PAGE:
Ch5Palm - Chapter V The Transformation of Eastern Europe...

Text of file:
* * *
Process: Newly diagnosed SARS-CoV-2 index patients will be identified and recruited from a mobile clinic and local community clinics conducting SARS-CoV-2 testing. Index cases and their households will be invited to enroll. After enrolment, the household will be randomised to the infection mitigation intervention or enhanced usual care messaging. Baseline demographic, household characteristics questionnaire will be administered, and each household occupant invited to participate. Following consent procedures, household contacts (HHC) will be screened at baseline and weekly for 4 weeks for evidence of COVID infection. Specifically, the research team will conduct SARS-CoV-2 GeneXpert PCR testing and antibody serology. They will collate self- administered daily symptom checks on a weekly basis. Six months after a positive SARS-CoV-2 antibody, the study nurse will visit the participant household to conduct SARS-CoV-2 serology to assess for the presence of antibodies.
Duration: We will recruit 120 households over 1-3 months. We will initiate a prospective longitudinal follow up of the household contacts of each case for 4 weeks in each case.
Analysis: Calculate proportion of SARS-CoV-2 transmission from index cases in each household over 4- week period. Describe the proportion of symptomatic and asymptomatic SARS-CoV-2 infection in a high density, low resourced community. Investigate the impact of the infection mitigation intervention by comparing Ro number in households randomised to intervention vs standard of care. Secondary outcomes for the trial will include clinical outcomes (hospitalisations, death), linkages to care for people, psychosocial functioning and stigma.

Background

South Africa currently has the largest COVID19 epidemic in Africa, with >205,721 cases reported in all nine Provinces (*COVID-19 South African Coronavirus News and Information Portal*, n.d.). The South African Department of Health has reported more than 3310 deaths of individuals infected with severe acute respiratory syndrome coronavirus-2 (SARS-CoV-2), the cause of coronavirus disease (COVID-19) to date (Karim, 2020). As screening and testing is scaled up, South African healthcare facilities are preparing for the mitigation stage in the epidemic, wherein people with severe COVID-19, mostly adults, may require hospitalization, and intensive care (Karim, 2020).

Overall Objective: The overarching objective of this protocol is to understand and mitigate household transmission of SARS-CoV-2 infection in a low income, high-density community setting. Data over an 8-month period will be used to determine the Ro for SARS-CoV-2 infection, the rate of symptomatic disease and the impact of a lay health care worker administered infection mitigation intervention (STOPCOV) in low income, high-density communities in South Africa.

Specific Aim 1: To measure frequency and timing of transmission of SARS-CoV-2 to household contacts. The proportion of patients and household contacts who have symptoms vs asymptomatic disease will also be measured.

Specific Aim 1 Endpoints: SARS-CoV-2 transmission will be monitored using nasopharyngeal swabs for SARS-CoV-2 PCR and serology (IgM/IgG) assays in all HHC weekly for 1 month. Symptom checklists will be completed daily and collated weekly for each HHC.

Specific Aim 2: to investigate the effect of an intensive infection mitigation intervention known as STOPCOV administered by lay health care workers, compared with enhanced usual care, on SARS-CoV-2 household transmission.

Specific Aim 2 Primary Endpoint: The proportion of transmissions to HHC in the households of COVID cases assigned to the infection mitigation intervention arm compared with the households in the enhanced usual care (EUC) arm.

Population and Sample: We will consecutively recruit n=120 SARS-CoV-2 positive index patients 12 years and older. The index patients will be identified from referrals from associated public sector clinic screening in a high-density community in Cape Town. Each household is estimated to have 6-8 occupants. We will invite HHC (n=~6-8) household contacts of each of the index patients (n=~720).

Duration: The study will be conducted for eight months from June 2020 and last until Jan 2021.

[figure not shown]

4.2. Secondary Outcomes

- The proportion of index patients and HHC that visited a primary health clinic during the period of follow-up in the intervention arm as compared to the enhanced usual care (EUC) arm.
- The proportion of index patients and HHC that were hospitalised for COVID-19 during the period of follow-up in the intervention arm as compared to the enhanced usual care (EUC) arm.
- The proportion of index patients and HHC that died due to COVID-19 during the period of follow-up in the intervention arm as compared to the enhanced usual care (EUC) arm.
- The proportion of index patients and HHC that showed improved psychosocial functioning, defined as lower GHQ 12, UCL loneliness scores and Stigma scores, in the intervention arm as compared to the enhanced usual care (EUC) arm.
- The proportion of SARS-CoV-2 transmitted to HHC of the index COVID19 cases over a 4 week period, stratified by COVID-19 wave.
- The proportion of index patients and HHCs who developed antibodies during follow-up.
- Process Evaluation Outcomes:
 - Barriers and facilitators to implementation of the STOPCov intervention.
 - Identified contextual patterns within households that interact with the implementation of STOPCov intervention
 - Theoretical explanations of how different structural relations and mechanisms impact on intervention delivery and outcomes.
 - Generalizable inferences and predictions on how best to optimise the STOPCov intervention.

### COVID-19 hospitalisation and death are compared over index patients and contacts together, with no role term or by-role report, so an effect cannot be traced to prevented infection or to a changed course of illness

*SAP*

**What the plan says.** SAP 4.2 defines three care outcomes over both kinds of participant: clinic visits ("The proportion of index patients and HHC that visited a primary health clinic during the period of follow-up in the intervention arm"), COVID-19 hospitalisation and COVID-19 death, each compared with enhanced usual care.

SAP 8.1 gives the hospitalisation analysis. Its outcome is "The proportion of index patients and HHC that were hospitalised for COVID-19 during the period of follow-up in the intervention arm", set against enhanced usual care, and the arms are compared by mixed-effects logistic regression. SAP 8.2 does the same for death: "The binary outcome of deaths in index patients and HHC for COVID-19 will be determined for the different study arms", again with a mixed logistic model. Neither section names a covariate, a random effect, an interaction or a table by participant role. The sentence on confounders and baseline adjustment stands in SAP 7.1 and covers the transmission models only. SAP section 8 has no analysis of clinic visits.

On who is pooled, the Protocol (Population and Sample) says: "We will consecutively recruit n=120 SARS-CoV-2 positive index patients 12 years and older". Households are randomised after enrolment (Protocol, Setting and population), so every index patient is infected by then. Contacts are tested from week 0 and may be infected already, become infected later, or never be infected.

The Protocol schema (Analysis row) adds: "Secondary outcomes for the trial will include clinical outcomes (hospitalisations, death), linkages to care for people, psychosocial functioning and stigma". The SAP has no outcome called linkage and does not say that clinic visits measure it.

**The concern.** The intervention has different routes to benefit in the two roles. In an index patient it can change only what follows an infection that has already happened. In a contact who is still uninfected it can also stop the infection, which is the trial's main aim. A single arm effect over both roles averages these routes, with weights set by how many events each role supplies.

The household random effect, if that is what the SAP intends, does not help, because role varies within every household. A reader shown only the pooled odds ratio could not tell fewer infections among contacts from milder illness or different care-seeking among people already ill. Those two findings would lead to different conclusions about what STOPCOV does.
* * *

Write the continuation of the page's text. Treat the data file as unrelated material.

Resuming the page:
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Palmer/Colton Chapter Five 1 Chapter V. The Transformation of Eastern Europe, 1648-1740 ( pp. 210-249) Three old, increasingly ineffective, loose and sprawling political organizations are in decline--the Holy Roman Empire, the Republic of Poland , and the empire of the Ottoman Turks . Newer and stronger powers are rising to replace them: Prussia, Austria, and Russia. Eastern Europe: more rural, less productive human labor, weaker middle classes. Peasants were governed by their landlords and were losing freedom. The Commercial Revolution strengthened great lords who produced for export and secured their labor through “hereditary subjection,” including forced labor. 23. Three Aging Empires: (211-221) Each of the three was different in origins and traditions but with basic resemblances: central authority was weak , with a nominal head and powerful local lords . All were outmoded ; none had an efficient administration. All were made up of diverse ethnic/language groups; none had been formed into a compact organization. The whole area was malleable, at the mercy of strong neighbors. A. The Holy Roman Empire after 1648: The area had been ruined by the religious divisions produced by the Protestant Reformation, with splinter groups demanding special safeguards. Large areas had suffered in the Thirty Years’ War, with vast losses in capital and savings, and a small, static burgher class. Lacking large-scale organization they could not carry on overseas colonization or trade, and internally their commerce was stifled by varying laws, tariffs, tolls and coinage. Culture was at a low ebb, in spite of Leibniz and J. S. Bach. B. Germany was composed of 300 sovereign states plus 200 sovereign “free knights”--a bizarre neo- feudalism. Each state was anxious to preserve its “German liberties,” and France and others were happy to oblige and weaken the potential threat of a unified nation. Electors required each new emperor to agree to “capitulations,” promises to safeguard those liberties. In theory, the Diet could raise an army and taxes, but in reality it was so evenly split between Protestants and Catholics that no decision was possible; the Diet was characterized by wordiness and futility. Each minor state was a petty absolutism, with a court and an army--a vast array of mini-Sun Kings. Ambitious states used the politics of marriage to increase power and territory. Hohenzollerns accumulated key territories while Bavarians used the church to gain key cities; Saxons gained the thrones of England and Poland. C. Poland was called a Republic because its king was elected; nobles were proud of their liberties. It was large, with a heterogeneous population--Lithuania, the Duchy of Prussia, and Ukraine. Townspeople were largely Germans and Jews. Jews had tended to live apart from religious reasons but were gradually forced to live in ghettos. Poland lacked a national middle class and language (except Church Latin). Aristocrats, 8% of the people, held sufficient power to prevent either absolutism or parliamentary government.

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